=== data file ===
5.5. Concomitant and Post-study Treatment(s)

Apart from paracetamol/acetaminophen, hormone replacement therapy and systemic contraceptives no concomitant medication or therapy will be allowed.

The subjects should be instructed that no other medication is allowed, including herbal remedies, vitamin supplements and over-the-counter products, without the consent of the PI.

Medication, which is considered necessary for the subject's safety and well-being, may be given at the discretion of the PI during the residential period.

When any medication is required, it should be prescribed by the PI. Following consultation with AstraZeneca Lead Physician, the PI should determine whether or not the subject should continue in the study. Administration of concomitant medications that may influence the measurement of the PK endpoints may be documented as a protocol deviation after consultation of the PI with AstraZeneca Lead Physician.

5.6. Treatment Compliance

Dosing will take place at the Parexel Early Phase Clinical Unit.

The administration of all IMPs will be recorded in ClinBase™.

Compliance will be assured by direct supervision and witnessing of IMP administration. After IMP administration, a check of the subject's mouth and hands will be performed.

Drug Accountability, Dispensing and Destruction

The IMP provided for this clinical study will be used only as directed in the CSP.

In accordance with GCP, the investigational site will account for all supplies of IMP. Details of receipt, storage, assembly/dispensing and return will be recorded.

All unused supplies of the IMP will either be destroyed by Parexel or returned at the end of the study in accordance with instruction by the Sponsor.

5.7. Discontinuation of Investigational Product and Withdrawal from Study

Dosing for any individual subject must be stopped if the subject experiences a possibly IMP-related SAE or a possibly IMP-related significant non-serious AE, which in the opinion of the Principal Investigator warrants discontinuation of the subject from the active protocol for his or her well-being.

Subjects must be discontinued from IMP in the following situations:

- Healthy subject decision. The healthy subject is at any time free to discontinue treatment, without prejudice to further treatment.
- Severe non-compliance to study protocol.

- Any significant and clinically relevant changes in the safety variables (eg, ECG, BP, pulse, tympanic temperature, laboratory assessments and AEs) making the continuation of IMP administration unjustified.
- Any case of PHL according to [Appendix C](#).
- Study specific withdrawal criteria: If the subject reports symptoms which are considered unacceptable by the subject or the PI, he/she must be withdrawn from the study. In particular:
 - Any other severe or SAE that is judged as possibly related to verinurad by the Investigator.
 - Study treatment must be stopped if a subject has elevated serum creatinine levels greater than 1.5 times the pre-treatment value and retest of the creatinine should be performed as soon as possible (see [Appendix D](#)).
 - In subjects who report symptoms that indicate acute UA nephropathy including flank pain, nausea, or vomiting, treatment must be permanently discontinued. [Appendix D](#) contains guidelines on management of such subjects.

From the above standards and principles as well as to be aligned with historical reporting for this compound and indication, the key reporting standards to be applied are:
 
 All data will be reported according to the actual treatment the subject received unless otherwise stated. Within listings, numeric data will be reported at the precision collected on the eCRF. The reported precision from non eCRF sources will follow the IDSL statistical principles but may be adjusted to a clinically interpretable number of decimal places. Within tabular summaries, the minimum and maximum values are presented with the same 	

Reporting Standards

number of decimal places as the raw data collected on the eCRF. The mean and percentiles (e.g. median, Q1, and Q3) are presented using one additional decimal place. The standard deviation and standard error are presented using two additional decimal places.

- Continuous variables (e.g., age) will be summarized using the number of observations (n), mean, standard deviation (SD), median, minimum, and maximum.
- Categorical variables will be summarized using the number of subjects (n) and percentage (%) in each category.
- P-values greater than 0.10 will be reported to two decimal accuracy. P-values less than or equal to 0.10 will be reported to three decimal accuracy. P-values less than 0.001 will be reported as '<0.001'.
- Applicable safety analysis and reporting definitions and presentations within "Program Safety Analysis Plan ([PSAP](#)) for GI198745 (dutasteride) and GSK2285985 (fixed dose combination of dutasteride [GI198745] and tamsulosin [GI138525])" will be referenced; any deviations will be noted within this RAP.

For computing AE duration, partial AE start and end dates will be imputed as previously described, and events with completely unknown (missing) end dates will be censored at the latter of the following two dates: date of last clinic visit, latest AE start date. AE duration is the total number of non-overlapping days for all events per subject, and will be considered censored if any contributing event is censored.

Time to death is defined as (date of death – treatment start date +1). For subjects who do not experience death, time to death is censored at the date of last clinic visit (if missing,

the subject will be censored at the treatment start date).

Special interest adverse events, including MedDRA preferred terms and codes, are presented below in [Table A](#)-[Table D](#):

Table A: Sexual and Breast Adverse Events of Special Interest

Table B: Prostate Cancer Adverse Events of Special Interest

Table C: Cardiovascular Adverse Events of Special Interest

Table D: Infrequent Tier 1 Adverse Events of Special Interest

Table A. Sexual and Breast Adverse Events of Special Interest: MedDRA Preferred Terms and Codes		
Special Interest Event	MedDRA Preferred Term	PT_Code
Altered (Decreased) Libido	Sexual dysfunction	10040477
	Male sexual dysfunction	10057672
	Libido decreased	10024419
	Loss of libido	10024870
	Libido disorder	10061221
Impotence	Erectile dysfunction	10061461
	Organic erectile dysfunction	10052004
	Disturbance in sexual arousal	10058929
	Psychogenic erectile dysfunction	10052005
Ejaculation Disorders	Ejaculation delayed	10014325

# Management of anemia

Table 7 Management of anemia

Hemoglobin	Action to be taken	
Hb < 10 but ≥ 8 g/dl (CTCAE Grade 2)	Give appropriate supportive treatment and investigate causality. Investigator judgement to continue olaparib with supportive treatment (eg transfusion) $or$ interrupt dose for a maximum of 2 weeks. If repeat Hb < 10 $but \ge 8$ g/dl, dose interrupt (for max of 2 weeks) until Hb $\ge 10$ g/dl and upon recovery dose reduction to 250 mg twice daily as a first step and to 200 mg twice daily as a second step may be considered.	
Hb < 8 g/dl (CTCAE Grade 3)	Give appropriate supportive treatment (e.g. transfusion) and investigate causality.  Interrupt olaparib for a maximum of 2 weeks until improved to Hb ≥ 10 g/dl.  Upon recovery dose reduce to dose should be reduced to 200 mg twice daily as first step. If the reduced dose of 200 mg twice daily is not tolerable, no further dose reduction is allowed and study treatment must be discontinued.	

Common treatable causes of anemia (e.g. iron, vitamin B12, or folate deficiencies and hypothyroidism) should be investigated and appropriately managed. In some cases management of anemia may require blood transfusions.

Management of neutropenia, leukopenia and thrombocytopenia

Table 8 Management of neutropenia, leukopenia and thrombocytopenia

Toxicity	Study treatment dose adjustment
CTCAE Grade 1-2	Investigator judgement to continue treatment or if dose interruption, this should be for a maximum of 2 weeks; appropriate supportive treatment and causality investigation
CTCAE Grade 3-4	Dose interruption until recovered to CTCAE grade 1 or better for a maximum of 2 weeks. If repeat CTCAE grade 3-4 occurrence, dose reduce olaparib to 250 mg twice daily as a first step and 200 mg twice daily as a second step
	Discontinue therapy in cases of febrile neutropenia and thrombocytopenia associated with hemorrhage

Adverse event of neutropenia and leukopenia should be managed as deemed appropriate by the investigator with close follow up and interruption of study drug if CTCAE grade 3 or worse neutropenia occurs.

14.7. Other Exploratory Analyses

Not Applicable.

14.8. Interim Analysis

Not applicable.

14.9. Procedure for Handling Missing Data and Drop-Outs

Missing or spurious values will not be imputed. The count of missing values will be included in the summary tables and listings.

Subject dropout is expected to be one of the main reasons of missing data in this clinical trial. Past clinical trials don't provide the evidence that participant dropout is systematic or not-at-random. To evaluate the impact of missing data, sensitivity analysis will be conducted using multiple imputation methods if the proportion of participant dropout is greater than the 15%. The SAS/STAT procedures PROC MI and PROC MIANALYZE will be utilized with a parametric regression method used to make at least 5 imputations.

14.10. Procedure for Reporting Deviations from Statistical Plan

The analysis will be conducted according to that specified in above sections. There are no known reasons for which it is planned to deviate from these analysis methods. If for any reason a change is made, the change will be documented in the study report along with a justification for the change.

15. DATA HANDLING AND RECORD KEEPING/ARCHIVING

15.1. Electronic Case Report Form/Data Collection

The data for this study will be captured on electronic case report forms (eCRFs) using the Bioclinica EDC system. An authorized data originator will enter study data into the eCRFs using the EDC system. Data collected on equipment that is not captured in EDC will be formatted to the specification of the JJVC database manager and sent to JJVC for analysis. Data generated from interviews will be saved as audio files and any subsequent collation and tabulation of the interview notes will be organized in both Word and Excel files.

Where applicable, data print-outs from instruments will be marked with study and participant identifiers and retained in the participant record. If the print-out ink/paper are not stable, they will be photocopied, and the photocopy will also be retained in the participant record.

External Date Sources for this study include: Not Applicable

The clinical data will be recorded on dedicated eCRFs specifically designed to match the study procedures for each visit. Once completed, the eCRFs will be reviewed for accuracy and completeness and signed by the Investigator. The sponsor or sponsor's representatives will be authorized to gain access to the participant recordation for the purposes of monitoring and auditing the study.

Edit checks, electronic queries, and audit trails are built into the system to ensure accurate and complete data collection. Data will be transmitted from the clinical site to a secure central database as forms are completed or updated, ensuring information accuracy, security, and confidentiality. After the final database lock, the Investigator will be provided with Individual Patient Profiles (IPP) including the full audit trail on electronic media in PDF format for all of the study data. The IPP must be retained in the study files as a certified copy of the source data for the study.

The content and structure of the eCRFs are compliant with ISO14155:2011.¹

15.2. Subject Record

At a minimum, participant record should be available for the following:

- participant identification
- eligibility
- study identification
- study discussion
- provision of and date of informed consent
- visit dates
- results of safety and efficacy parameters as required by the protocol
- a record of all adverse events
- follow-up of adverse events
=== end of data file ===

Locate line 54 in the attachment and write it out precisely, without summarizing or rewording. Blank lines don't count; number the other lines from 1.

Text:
Table 7 Management of anemia